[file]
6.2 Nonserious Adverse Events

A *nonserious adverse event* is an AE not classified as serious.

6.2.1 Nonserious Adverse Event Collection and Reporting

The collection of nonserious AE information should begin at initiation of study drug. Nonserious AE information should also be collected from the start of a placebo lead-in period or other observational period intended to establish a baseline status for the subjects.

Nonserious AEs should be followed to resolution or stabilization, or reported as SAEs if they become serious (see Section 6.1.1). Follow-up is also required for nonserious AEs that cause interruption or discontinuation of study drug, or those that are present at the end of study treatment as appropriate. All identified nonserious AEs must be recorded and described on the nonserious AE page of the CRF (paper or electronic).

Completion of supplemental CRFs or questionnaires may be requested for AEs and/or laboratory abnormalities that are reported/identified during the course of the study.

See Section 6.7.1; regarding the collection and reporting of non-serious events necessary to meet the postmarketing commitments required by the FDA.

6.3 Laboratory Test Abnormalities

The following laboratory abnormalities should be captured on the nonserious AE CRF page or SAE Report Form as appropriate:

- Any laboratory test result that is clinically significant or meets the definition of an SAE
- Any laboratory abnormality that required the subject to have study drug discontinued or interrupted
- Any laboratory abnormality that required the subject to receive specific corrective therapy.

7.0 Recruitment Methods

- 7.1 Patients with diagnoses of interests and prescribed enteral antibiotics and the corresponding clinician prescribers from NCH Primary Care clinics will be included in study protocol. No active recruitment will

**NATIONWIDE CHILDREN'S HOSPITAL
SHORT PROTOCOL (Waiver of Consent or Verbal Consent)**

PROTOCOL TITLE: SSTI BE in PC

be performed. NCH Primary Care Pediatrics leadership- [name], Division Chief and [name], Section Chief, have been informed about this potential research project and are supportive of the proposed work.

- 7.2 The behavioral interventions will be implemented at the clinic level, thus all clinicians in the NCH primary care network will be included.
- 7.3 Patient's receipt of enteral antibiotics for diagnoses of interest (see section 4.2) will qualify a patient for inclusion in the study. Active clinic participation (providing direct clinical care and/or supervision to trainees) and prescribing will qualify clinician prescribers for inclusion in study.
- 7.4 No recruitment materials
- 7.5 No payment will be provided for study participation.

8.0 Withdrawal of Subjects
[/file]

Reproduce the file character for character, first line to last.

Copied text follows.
6.2 Nonserious Adverse Events

A *nonserious adverse event* is an AE not classified as serious.

6.2.1 Nonserious Adverse Event Collection and Reporting

The collection of nonserious AE information should begin at initiation of study drug. Nonserious AE information should also be collected from the start of a placebo lead-in period or other observational period intended to establish a baseline status for the subjects.

Nonserious AEs should be followed to resolution or stabilization, or reported as SAEs if they become serious (see Section 6.1.1). Follow-up is also required for nonserious AEs that cause interruption or discontinuation of study drug, or those that are present at the end of study treatment as appropriate. All identified nonserious AEs must be recorded and described on the nonserious AE page of the CRF (paper or electronic).

Completion of supplemental CRFs or questionnaires may be requested for AEs and/or laboratory abnormalities that are reported/identified during the course of the study.

See Section 6.7.1; regarding the collection and reporting of non-serious events necessary to meet the postmarketing commitments required by the FDA.

6.3 Laboratory Test Abnormalities

The following laboratory abnormalities should be captured on the nonserious AE CRF page or SAE Report Form as appropriate:

- Any laboratory test result that is clinically significant or meets the definition of an SAE
- Any laboratory abnormality that required the subject to have study drug discontinued or interrupted
- Any laboratory abnormality that required the subject to receive specific corrective therapy.

7.0 Recruitment Methods

- 7.1 Patients with diagnoses of interests and prescribed enteral antibiotics and the corresponding clinician prescribers from NCH Primary Care clinics will be included in study protocol. No active recruitment will

**NATIONWIDE CHILDREN'S HOSPITAL
SHORT PROTOCOL (Waiver of Consent or Verbal Consent)**

PROTOCOL TITLE: SSTI BE in PC

be performed. NCH Primary Care Pediatrics leadership- [name], Division Chief and [name], Section Chief, have been informed about this potential research project and are supportive of the proposed work.

- 7.2 The behavioral interventions will be implemented at the clinic level, thus all clinicians in the NCH primary care network will be included.
- 7.3 Patient's receipt of enteral antibiotics for diagnoses of interest (see section 4.2) will qualify a patient for inclusion in the study. Active clinic participation (providing direct clinical care and/or supervision to trainees) and prescribing will qualify clinician prescribers for inclusion in study.
- 7.4 No recruitment materials
- 7.5 No payment will be provided for study participation.

8.0 Withdrawal of Subjects